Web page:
Outdoor gear is expensive. Perhaps not by the standards of motorized sports, but certainly compared to jogging or birding or reading books. Since becoming firmly established in Montana a decade ago I have been cursed by the perceived necessity of cultivating and maintaining equipage for a wide range (mountain biking, alpine and nordic skiing, snowshoing, fly fishing, bow and rifle hunting, packrafting, backpacking, hiking, rock climbing, snow climbing, canyoneering) of pursuits. Storing all that stuff in a coherent and useable fashion is one issue (for a future post), acquiring it without undue stress is another, a problem with good, sustainable, and not necessarily obvious strategies.
As in “going light” for any distinct activity, the first and best way to spend less on gear is to have and need less of it. Start with clothing; you don’t need that much of it, and it is far better to buy better and less and simply have things dialed and predictable and that work for places on most days. Beyond specialist items like a drysuit and chamois shorts the clothing I use changes little one activity and even season to the other.
When it comes to actually purchasing outdoor clothing, buying on sale and out of season goes a long ways. This has been somewhat less the case the last few years, due to either demand or smarter wholesale purchasing, but the good sales direct from major brands often equal prodeal discounts. But that is not interesting advice. What we’re hear to discuss is finding truly exceptional deals on used gear, which is the way to save on the truly big ticket hard good items.
By way of example, the other day I visited a favored emporium whose specific name and location will remain a mystery. They are not an outdoor specialist, but do sell a decent amount of consignment outdoor gear. I’ve very occasionally found shockingly good deals there over the years, including last winter a full length Neoair Uberlight for 10 dollars. On this recent visit I was intrigued enough to purchase a nice pair of Lake MXZ300s (sized up a full size, ideal for cold weather) for 15 dollars. Towards the end of our (me and the 3 year old) rounds, I saw, crumpled on the floor under a rack, a distinctive combination of red and black and grey nylon in just the right shade and texture. Further examination revealed an older, but pristine, Kokatat semi dry suit, with relief zip and fabric booties. Even further examination revealed the zippers, gaskets, and inside laminate to be lacking in obvious issues. Further examination once I got home revealed a Kokatat fleece onesie inside (it felt a bit bulky). The price?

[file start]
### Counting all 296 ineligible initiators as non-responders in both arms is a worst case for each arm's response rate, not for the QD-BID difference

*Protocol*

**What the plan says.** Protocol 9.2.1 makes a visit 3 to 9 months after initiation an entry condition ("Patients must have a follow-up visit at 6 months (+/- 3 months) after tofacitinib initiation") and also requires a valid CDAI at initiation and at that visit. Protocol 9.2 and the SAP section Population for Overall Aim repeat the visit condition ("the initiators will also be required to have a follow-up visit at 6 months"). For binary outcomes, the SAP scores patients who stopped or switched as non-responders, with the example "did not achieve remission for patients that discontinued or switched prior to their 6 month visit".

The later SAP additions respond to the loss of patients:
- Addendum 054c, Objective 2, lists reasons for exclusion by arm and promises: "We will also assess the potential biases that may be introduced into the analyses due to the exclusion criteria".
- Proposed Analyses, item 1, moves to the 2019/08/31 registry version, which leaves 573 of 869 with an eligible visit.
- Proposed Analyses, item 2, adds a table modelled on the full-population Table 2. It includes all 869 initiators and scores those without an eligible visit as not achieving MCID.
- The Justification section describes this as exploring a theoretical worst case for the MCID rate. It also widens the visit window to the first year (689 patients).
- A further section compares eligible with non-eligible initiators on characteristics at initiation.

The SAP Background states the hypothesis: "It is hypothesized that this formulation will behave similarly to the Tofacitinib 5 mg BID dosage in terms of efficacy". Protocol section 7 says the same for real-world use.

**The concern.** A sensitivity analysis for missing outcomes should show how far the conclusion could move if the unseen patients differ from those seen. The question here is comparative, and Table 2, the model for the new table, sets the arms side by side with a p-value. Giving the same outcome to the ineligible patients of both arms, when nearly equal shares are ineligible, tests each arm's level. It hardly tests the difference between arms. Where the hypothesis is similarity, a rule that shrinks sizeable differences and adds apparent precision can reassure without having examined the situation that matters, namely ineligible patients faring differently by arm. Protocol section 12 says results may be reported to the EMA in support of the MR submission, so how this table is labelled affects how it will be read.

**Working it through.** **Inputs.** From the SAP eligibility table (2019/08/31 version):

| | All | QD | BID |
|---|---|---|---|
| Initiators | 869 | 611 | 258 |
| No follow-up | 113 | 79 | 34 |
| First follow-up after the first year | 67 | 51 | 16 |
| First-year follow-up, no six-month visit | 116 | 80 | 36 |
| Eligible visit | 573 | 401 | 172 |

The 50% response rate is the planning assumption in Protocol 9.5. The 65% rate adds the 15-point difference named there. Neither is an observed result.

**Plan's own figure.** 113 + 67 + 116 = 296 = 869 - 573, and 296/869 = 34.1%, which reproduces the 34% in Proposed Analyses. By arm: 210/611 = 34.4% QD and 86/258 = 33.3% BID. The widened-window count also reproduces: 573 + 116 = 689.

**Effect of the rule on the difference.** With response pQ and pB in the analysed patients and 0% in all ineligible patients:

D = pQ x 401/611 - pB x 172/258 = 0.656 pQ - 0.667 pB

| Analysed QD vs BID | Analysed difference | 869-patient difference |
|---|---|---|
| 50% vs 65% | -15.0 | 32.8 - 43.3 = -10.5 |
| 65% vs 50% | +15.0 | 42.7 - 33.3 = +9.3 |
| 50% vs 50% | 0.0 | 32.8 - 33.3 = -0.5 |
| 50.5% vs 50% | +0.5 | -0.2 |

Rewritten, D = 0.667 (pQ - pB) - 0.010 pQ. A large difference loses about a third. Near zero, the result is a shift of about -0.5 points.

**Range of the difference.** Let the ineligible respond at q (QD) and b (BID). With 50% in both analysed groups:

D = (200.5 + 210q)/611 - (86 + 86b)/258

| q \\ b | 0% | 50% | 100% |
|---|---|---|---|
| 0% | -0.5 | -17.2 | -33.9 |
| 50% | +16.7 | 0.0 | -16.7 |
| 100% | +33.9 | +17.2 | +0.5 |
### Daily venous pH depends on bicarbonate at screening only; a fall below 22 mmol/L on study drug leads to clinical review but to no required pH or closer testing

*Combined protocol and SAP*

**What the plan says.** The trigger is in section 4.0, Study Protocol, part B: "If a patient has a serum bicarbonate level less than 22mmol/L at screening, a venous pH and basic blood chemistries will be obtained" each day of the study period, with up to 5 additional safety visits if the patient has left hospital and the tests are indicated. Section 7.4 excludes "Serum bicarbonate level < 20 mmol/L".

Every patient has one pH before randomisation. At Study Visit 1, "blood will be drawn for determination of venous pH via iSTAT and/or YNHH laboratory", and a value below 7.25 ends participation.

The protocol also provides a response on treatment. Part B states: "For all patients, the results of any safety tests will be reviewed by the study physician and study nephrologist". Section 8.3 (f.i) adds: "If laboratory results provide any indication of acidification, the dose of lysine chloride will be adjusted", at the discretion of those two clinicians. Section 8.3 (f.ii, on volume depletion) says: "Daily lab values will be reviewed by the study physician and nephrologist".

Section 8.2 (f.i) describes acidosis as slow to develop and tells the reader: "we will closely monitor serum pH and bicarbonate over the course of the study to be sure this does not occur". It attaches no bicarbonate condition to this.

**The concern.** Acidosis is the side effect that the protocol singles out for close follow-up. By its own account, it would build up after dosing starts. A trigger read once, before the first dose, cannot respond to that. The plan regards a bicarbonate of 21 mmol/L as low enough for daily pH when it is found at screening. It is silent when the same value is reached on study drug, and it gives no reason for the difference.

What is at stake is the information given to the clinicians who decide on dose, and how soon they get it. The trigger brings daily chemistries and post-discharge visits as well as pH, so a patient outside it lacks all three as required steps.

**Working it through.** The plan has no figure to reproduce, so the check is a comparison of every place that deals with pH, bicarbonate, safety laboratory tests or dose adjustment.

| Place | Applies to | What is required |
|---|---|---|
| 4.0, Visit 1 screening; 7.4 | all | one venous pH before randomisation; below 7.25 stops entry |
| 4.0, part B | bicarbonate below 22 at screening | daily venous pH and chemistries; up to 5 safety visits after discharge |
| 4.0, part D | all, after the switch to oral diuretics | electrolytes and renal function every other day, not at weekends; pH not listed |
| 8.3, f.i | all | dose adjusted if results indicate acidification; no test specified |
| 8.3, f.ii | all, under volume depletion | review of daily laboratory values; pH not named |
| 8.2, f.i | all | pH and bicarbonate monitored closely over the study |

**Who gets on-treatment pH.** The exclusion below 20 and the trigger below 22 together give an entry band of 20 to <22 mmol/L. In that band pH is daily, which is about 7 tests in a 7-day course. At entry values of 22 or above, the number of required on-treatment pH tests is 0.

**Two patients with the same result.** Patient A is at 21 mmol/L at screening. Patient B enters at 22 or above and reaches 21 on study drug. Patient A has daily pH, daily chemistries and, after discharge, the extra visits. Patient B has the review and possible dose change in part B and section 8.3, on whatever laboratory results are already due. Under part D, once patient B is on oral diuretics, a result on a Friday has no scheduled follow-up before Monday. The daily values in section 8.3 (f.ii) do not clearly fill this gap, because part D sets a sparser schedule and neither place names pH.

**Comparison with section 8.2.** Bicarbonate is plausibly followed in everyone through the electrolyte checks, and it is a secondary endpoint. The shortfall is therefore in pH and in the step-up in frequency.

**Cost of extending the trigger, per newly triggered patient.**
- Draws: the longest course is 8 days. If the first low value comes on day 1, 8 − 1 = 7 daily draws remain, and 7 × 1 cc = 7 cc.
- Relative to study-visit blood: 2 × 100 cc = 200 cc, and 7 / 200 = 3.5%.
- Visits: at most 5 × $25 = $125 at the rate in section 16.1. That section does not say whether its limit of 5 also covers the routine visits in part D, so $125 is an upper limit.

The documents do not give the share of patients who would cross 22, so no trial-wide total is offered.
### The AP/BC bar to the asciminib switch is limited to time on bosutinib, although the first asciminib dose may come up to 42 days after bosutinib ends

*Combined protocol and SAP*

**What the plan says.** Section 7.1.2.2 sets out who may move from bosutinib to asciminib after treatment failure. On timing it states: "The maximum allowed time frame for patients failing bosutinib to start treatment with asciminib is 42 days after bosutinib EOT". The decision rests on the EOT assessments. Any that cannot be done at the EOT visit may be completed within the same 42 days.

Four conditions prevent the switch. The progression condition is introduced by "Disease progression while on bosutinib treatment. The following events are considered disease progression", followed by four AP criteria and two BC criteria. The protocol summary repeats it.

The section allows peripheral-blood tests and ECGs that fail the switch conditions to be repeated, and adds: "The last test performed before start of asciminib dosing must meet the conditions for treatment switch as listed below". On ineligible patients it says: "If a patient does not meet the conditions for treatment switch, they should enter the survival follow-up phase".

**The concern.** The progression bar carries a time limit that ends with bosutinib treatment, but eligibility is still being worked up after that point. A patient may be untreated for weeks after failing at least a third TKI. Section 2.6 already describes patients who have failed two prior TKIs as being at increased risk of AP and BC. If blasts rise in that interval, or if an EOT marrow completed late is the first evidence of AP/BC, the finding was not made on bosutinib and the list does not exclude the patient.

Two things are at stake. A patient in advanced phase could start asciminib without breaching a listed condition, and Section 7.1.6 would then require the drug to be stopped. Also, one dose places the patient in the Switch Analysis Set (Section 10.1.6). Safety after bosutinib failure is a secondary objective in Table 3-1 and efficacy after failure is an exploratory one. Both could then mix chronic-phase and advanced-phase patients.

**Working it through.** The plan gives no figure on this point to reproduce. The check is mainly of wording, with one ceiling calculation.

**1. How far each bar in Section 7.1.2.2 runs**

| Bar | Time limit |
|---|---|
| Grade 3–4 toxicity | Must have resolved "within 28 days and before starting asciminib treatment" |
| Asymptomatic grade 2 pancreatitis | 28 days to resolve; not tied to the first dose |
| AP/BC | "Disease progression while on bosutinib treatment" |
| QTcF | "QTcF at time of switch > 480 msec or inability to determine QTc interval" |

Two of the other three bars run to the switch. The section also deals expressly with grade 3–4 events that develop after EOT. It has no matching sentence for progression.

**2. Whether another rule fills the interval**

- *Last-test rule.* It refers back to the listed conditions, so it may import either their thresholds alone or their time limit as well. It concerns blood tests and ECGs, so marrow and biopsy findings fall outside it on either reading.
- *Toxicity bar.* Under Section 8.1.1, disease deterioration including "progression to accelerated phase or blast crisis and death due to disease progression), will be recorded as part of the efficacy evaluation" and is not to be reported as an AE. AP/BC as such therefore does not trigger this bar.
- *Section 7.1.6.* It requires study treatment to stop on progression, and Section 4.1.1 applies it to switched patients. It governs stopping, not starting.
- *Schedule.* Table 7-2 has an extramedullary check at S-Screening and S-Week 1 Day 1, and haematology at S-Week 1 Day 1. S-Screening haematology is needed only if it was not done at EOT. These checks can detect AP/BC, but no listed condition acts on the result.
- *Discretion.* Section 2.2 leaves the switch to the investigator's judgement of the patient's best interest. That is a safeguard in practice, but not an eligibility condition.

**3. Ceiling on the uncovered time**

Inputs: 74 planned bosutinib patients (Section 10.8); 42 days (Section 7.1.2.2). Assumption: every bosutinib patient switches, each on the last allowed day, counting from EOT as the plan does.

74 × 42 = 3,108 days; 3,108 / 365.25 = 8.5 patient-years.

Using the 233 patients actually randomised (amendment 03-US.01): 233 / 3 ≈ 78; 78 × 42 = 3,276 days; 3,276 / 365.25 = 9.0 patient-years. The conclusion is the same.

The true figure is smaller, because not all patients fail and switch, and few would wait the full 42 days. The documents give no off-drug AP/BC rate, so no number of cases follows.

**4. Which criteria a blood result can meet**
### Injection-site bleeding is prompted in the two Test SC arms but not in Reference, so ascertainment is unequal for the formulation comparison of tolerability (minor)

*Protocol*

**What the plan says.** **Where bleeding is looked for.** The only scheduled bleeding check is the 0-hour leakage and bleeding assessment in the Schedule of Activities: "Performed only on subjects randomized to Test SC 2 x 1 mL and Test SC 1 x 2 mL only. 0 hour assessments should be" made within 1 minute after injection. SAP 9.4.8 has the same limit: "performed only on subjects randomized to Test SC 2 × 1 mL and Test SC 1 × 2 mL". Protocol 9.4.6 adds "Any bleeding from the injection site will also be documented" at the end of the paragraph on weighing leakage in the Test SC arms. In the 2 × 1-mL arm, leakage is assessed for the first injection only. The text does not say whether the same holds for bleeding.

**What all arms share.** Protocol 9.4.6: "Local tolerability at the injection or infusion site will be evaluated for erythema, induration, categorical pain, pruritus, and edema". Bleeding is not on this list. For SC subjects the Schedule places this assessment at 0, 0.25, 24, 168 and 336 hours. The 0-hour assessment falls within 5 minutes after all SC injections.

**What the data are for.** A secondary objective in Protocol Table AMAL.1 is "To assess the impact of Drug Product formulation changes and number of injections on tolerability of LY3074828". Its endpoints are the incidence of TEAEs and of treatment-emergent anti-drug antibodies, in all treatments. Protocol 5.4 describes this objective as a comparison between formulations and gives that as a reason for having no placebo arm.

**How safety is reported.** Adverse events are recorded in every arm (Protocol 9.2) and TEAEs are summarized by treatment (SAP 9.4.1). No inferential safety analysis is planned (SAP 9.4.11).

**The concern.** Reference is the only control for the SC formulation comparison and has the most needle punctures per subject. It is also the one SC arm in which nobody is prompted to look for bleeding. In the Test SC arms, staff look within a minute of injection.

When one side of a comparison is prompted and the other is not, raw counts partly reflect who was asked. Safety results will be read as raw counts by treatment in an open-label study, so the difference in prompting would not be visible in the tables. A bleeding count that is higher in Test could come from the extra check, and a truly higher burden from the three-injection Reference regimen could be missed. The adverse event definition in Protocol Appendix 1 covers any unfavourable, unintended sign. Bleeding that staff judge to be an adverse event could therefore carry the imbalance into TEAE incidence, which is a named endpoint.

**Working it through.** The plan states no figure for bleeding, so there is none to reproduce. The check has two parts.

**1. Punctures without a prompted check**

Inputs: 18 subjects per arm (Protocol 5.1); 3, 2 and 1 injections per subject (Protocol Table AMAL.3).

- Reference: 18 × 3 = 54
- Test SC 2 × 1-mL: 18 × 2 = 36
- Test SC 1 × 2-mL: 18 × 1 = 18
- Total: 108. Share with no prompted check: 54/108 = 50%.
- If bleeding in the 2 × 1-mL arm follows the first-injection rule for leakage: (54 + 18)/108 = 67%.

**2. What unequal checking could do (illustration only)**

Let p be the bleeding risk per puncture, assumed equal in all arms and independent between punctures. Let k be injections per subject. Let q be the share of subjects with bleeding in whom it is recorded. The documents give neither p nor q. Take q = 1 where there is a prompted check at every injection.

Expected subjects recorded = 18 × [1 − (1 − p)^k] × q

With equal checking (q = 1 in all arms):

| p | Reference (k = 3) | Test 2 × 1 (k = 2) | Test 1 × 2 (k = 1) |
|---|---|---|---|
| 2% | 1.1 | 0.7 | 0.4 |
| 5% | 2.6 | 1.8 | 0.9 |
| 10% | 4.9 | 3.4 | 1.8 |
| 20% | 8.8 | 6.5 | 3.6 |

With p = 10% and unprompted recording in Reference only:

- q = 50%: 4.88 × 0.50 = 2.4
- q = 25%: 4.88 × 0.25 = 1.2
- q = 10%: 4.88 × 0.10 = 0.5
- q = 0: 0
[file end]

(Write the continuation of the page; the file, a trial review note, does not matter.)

50 dollars. This for the older, almost functional equivalent of what I bought for 750 dollars back in January.
The place to find deals like this is not an established, well stocked used gear store. Second Wind Sports in Bozeman has the widest and deepest selection of used outdoor stuff I’ve ever seen in one place, by a large margin. They also have, with few exceptions, the most outrageous consignment prices I’ve ever seen. 500-600 for a clapped out pair of AT skis and bindings, 240 dollars for an absolutely worked over HMG 3400, 80 for a well used Osprey daypack. Whether this is due to demand volume, or to Brozonians wanting 100% return on their brodeals, I do not know, but I feel safe in assuming that (in a similar vein) Wabi Sabi is a much more expensive place to find used fleece jackets than it was 16 years ago. Perceived scarcity is highly relevant here.
The same rules apply to Craigslist, Ebay, etc. Outstanding deals can be had either when the seller is not overly worried about resale, or when they are not aware of what they have. Ski swaps can be good places for the former, as people are often clearing the shed and motivated by timeliness over maximizing return. For example, the Dynafit and the Fischer skis shown at top were both had for (the magic figure of) 50 bucks at separate ski swaps. Going off topic at swaps and sales is also often a solid tactic; looking for things like camping or climbing gear, or headlamps, as people seems less picky about pricing. The caveat with any of this is time. There are certain places and instances where good stuff is more probable, but it is still a numbers game.
The other caveat, especially with hard goods, is that a certain, considerable amount of technical background is immensely helpful. Being able to recognize what a thing is at a glance, and then evaluate if it is in suitable condition and at a price that suits you, potentially all in a few moments while the rush of a swap goes on around you, is not simple. And the best way to violate the first rule, above, is to buy something just because it is a good deal.
Finally, it is worthwhile to consider which expensive gear items are unapologetically worth it. For years I’ve used a heavy, ancient (bought in 2004 for $99), janky, increasingly leaky, drysuit, without a relief zipper. Since buying a new, much lighter one this winter I’ve both brought it more often (as it actually takes up less space than my boat), and been warmer and even drier. Should have done that quite a while ago. There are plenty of other examples, things that either make an appreciable difference while in the woods, or enable a whole new pursuit, that for me are always more fulfilling purchases than just another jacket.